Jason: It is. It's one of these things where I probably would've totally dismissed it as well, but when you actually see it and feel it, it's kind of powerful. The stuff works. If you're about performance and healing, it's worth a shot. I've done a lot of this lately, and just recently, so like in healing my stomach, all the time. I know there's one area of my foot, when my shiatsu guy hits it, now I know 'cause I ask him every time. Whenever I feel something really powerful or I start to twitch, I ask him, “What's that associated with?” And it's like on cue every time, he'd be like, “Liver.” Like, “That's liver again.” And then I track progress and know that my liver is sort of healing and that’s been affected by the stomach. But it's one of these things that we can't really explain, but if you can give it a try and see for yourself, see if you like it and see if it works. But it's pretty powerful, and I think that we're in this interesting space in time where Eastern and Western are going to be meeting in the middle. And combined, they're pretty powerful.
Ben: Yeah. And I think you've really hit the nail on the head. You have to try it for yourself. I mean for me, similar to the way it sounds like you may have been when you were a basketball player, I played collegiate tennis, and if I were sitting back in my collegiate tennis days listening to you and I have this conversation that we're having right now, I would have laughed us both off the block, thinking, “Whatever, dude. Tape your ankle and get back out there and hit some balls.” But you go out and you try some of this stuff, you don't have to start with colonic hydrotherapy, but maybe just read this, I'll link to the article, like the “Yoga Poses for Back Pain”. If you've never done yoga before, go get the article, print it out or put on your Kindle or whatever, and sit there in your living room and try it. I mean that's the key is you just have to kind of jump into this stuff, and then it's kind of a fun little evolution from there.
Jason: I'll add one little quick point. I think it's so important to find what works for you and what you like. So, if you hate needles, you're probably going to hate acupuncture. But maybe give it a whirl, but probably not going to work. And there are so many different healing modalities and methods, find the one, like my wife loves acupuncture. I'm not as big on it as her. I prefer shiatsu. Find what works for you, and go with it. I think the same applies to fitness, food, everything. Life. Find what works for you, find what you like, and go with it. Listen to your body.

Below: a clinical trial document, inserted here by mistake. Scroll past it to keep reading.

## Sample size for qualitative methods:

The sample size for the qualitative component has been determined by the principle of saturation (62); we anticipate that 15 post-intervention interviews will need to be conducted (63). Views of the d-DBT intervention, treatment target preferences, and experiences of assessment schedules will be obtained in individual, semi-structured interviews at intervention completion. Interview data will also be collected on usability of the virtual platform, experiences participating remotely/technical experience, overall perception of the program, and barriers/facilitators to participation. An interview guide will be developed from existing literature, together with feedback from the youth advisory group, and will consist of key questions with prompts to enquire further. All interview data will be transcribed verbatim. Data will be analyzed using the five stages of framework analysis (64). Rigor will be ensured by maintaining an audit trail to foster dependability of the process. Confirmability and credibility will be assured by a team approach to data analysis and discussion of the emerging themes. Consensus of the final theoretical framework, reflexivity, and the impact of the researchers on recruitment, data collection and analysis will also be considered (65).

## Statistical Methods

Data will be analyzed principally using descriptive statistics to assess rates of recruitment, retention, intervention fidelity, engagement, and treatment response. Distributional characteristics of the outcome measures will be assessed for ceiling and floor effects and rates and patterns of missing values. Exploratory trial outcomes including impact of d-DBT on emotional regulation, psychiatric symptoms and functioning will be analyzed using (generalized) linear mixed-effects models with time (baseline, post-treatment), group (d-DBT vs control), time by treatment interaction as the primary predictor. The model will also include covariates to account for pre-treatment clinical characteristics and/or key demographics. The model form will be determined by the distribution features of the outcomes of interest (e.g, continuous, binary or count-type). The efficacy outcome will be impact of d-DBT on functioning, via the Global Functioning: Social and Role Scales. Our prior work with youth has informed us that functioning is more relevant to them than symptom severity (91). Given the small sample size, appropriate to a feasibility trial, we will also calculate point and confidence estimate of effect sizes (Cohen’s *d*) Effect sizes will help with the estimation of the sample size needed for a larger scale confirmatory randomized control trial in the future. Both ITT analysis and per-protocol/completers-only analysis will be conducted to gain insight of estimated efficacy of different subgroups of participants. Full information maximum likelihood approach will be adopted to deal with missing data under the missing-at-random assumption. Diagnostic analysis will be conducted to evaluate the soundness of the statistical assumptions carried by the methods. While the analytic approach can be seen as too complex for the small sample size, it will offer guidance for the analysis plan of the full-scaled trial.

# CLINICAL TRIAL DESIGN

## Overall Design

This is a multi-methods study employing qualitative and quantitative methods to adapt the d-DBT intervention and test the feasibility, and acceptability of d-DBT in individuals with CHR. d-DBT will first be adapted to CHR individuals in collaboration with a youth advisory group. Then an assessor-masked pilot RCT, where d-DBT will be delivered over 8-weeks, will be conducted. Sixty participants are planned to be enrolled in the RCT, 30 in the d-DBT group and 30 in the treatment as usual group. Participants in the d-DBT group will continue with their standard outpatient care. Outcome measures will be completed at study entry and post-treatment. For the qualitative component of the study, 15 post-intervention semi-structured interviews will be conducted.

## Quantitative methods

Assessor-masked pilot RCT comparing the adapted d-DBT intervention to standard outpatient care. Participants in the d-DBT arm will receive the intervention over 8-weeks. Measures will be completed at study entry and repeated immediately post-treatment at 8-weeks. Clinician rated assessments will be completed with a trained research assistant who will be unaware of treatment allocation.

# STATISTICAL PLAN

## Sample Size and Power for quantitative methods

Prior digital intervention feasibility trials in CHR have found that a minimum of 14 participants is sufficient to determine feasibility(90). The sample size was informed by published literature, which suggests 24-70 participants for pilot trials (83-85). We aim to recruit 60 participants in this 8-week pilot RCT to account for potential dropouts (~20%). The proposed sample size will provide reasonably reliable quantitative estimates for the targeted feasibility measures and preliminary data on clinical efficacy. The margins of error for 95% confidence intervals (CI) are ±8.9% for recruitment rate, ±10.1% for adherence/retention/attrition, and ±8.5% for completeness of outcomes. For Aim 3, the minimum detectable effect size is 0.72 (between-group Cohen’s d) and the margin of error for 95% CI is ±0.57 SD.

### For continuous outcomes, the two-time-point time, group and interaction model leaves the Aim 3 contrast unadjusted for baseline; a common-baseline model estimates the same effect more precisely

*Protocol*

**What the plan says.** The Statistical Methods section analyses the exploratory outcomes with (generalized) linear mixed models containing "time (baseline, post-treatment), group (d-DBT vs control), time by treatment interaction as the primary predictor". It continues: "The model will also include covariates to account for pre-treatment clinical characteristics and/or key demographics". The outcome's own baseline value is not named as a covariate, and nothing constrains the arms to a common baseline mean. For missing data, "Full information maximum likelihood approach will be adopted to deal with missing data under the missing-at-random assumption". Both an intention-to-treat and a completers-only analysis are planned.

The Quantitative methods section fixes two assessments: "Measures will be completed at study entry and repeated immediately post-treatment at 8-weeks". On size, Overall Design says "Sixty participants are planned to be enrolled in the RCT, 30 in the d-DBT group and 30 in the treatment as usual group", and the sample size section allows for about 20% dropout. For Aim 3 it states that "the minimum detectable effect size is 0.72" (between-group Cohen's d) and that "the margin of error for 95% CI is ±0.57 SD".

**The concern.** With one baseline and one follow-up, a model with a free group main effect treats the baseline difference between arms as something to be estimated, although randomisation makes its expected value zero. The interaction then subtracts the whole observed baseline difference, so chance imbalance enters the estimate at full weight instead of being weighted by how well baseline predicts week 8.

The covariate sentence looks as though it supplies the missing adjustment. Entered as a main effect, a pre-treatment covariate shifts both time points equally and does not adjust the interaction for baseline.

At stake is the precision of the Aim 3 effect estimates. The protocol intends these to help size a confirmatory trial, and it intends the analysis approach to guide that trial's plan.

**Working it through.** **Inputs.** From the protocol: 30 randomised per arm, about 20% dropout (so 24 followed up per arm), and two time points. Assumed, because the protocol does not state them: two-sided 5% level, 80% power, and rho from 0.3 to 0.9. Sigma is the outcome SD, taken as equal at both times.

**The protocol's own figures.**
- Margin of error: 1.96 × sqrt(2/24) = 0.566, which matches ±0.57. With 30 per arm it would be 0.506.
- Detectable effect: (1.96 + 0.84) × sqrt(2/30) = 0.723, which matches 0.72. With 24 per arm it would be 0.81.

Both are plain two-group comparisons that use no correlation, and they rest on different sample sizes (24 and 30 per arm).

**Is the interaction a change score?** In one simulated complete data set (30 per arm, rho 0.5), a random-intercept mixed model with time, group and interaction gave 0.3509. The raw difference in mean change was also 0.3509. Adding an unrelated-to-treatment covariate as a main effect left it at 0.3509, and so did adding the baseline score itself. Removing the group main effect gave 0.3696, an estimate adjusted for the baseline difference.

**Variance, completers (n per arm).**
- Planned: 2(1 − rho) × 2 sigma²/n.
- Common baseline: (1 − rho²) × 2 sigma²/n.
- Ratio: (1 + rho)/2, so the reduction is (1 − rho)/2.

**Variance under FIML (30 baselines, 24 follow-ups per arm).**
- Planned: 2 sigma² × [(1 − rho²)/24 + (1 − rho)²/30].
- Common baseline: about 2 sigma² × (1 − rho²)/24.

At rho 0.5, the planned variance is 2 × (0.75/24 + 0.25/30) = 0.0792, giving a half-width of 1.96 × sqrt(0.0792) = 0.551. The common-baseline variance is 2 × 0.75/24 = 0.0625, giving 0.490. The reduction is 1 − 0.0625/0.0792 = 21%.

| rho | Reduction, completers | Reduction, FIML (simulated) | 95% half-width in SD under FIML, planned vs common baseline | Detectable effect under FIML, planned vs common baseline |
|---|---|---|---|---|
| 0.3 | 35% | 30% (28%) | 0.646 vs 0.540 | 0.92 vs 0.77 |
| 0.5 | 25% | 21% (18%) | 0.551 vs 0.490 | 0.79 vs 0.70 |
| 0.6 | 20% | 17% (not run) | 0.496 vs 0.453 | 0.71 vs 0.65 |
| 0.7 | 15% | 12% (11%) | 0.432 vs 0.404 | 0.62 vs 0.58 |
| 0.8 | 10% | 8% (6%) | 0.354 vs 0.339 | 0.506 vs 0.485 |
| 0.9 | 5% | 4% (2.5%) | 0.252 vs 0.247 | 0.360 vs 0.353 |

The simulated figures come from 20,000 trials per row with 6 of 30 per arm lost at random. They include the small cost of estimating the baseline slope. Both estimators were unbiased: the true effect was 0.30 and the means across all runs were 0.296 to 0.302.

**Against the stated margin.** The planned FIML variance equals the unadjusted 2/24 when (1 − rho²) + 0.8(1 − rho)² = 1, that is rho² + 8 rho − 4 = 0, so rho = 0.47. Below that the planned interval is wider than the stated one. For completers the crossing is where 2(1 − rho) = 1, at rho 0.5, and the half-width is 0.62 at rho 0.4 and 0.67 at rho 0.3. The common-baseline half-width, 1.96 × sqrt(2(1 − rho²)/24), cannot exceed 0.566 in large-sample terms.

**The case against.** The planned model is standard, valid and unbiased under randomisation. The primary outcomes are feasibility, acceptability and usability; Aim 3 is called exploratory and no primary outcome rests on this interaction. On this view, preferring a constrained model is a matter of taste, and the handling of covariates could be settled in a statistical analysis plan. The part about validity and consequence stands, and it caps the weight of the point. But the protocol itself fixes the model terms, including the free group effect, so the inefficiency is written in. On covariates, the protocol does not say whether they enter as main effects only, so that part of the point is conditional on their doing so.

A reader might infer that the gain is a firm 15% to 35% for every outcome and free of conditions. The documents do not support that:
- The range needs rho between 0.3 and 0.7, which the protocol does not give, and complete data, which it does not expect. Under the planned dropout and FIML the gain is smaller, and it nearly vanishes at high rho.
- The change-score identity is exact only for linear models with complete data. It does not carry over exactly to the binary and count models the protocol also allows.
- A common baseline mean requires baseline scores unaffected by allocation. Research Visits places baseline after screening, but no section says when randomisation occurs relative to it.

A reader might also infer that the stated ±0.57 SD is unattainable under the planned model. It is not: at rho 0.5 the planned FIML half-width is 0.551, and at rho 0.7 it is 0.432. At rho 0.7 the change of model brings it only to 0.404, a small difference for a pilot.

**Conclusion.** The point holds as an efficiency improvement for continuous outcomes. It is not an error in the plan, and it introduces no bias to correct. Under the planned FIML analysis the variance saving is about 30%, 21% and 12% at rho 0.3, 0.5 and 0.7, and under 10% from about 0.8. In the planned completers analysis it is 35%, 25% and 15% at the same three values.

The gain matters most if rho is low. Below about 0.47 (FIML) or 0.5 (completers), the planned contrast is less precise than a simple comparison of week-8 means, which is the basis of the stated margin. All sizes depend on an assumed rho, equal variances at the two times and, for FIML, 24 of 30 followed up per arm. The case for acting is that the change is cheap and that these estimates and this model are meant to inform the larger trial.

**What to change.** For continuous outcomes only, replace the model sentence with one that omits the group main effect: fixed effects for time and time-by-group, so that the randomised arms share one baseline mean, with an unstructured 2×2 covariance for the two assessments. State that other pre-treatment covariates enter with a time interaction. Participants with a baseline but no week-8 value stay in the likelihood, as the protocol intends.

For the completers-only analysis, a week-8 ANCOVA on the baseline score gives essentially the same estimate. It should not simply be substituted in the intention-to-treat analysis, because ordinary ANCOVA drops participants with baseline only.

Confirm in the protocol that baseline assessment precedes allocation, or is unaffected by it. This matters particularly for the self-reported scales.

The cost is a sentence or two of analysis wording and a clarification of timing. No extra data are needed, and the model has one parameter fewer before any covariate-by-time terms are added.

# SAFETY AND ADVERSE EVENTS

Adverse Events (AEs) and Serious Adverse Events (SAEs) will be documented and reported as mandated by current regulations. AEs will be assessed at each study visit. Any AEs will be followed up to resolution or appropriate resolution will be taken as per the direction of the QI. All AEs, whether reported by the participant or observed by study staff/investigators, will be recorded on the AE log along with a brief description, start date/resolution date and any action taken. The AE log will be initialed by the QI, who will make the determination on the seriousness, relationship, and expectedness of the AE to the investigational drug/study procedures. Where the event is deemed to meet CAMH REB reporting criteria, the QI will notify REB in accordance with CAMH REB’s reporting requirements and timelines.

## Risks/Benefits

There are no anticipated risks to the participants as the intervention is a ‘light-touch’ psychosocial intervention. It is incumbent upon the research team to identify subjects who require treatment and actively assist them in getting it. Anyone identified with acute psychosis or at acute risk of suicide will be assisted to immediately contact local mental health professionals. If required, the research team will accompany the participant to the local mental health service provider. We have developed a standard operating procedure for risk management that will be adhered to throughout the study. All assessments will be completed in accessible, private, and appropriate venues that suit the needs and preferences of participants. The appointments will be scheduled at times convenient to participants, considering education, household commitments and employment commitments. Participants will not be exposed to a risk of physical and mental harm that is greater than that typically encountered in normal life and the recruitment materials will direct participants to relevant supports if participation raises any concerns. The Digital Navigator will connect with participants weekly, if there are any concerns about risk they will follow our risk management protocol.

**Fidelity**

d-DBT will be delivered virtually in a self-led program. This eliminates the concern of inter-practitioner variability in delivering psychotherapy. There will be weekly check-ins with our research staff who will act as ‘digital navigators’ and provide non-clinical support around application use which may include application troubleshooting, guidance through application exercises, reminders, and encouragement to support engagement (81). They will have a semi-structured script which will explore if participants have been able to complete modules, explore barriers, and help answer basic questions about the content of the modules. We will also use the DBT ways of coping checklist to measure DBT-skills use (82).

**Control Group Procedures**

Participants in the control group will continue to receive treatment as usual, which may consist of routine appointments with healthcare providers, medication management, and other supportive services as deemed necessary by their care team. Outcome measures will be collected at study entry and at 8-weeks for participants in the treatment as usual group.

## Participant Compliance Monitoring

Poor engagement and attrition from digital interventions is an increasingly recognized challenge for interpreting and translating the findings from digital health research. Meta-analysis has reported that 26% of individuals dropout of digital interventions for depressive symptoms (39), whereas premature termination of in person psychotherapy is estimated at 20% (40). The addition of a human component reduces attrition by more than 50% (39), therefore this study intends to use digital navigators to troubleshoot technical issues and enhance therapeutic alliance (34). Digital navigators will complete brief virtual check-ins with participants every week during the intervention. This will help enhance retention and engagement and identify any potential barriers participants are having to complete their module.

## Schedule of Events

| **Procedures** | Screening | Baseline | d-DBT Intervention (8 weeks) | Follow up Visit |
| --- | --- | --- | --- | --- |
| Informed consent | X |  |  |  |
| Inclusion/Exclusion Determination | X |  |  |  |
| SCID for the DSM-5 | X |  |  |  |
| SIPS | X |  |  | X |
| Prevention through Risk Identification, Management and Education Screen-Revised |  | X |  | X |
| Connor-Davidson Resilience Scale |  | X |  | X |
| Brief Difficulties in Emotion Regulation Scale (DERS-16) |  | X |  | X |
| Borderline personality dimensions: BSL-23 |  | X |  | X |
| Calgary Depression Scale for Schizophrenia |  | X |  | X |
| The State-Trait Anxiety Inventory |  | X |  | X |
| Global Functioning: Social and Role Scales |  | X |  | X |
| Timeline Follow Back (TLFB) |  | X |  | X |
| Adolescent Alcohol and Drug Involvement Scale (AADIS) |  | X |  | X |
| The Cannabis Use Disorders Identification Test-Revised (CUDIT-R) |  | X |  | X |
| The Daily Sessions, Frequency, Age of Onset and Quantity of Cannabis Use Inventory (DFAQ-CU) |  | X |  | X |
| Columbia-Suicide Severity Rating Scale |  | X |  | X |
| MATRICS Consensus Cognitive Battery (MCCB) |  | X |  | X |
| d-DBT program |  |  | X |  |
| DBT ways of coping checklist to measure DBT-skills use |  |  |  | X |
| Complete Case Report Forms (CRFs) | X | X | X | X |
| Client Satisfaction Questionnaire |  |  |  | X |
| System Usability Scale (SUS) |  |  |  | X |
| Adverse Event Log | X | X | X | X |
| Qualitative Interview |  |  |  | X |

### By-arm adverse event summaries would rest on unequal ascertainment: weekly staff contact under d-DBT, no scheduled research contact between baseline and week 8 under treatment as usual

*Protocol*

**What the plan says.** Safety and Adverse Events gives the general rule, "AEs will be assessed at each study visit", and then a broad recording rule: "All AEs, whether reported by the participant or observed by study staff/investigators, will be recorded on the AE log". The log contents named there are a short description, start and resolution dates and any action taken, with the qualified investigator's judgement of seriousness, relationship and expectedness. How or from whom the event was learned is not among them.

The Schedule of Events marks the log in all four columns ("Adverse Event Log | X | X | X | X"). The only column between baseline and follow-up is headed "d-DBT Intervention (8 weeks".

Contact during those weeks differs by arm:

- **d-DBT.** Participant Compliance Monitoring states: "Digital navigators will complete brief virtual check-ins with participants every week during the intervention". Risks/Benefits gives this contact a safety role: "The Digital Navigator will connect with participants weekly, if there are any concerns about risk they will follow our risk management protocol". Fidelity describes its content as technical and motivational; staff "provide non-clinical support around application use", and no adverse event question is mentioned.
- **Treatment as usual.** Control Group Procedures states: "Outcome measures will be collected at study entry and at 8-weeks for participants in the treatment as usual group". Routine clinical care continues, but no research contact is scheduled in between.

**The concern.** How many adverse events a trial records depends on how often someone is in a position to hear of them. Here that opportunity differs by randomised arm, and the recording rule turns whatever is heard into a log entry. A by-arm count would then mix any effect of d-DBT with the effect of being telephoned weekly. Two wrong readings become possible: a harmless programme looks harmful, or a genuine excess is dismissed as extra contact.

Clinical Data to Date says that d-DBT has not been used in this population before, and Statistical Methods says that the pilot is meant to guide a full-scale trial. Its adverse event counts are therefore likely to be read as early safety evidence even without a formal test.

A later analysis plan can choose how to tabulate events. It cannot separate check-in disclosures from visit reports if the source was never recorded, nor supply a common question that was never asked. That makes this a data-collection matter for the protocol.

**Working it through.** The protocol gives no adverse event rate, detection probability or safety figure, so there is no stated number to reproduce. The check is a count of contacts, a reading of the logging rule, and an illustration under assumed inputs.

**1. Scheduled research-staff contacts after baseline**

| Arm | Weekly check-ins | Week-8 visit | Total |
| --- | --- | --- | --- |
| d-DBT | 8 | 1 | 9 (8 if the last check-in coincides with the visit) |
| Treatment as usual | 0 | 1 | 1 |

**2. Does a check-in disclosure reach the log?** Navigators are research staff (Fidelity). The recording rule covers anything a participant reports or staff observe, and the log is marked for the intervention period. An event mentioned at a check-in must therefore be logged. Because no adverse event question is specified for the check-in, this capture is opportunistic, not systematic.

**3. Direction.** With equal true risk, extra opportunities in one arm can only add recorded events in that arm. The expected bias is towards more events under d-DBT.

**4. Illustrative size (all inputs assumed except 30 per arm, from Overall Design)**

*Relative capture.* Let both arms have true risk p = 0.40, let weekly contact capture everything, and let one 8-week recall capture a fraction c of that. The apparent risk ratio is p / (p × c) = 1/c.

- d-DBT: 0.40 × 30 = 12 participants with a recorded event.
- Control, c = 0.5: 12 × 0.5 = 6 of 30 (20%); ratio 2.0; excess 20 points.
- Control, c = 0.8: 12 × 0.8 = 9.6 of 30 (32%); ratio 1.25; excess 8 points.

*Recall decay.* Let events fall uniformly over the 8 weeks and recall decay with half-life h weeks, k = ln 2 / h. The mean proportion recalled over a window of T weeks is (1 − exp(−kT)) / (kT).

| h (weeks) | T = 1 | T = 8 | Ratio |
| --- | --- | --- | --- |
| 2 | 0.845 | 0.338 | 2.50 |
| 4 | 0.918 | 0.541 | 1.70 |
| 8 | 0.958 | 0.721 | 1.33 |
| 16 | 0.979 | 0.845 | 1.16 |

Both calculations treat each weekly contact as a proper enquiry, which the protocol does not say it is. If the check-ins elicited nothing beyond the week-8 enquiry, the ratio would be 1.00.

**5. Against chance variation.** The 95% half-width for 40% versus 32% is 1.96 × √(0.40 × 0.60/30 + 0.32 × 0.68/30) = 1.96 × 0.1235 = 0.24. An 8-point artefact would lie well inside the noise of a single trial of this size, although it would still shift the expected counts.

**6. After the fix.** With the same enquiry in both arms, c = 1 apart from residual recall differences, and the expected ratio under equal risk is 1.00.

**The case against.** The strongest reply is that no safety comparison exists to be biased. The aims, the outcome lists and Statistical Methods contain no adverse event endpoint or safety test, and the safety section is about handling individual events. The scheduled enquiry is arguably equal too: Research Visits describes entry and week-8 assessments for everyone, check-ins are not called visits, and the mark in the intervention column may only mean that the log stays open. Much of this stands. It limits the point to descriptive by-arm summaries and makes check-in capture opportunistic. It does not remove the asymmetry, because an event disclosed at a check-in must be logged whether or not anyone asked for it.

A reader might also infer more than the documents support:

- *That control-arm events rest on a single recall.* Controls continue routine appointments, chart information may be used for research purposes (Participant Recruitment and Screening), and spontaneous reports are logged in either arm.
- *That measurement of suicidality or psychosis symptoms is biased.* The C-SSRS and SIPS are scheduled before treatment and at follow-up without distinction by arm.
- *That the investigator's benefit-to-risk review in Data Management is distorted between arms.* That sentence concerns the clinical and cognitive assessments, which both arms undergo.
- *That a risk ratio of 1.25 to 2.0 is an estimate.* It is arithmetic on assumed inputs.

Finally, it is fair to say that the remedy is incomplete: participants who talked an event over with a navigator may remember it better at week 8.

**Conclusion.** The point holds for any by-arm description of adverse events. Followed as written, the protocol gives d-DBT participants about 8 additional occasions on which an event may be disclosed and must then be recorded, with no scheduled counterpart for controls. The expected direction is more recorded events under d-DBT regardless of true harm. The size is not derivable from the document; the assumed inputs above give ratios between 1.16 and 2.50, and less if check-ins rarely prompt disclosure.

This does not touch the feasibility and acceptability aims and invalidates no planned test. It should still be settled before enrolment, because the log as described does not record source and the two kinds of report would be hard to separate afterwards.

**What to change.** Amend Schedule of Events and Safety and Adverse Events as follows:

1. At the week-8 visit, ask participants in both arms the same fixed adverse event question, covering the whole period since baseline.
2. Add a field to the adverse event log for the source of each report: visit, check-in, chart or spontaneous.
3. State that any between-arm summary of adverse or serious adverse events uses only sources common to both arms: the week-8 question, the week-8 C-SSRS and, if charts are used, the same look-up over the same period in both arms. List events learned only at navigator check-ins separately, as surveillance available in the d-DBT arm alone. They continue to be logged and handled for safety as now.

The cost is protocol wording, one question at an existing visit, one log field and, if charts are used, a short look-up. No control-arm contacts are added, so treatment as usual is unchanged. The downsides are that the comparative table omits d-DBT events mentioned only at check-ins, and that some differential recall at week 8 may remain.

Ben: Yeah. You got to stay tuned. Well, cool. Man, I could talk with you forever, but I know we're kind of pressed up against time for this interview. I would encourage everybody listening in to visit the show notes for this episode over at bengreenfieldfitness.com, and I'll put a link to some of the things that Jason and I talked about, some of those articles we mentioned. And then also check out the website mindbodygreen.com if this kind of stuff intrigues you, or you want to learn more about the mind-body connection and natural ways to heal pain or improve fitness. It's all really cool stuff and well-written articles. So, I'd recommend that you go check that out as well. So, Jason, thank you so much for coming on the call today.
Jason: Thank you so much for having me. An honor and privilege to be here. And I'll add that, to kind of sum up my philosophy, it's all about listening to your body, and I definitely think that three of the most powerful things we can do are practicing yoga, and practicing meditation, and eating more plants. It's that simple, so I'll leave it at that.
Ben: Cool. Well thanks for coming on the show, Jason. And folks, until next time, this is Ben Greenfield and Jason Wachob signing out from bengreenfieldfitness.com.
If you want to naturally heal your body, and are sick of expensive or overwhelming solutions to get rid of pain, then today’s podcast episode with Jason Wachob (pictured right) is perfect for you.
As CEO and Founder of MindBodyGreen.com, Jason’s goal is to inspire people around the world to live their healthiest lives, by making informed choices about food, movement, and spirituality.
After being told that he required back surgery, Jason opted for yoga and is now completely healed. Jason has been featured in The New York Times and Vogue Australia, and has a BA in History from Columbia University, where he played varsity basketball for four years. You can watch his video telling the story of how MindBodyGreen came to life here.
Resources we mention during the show:
You can follow Jason on Twitter at twitter.com/JasonWachob.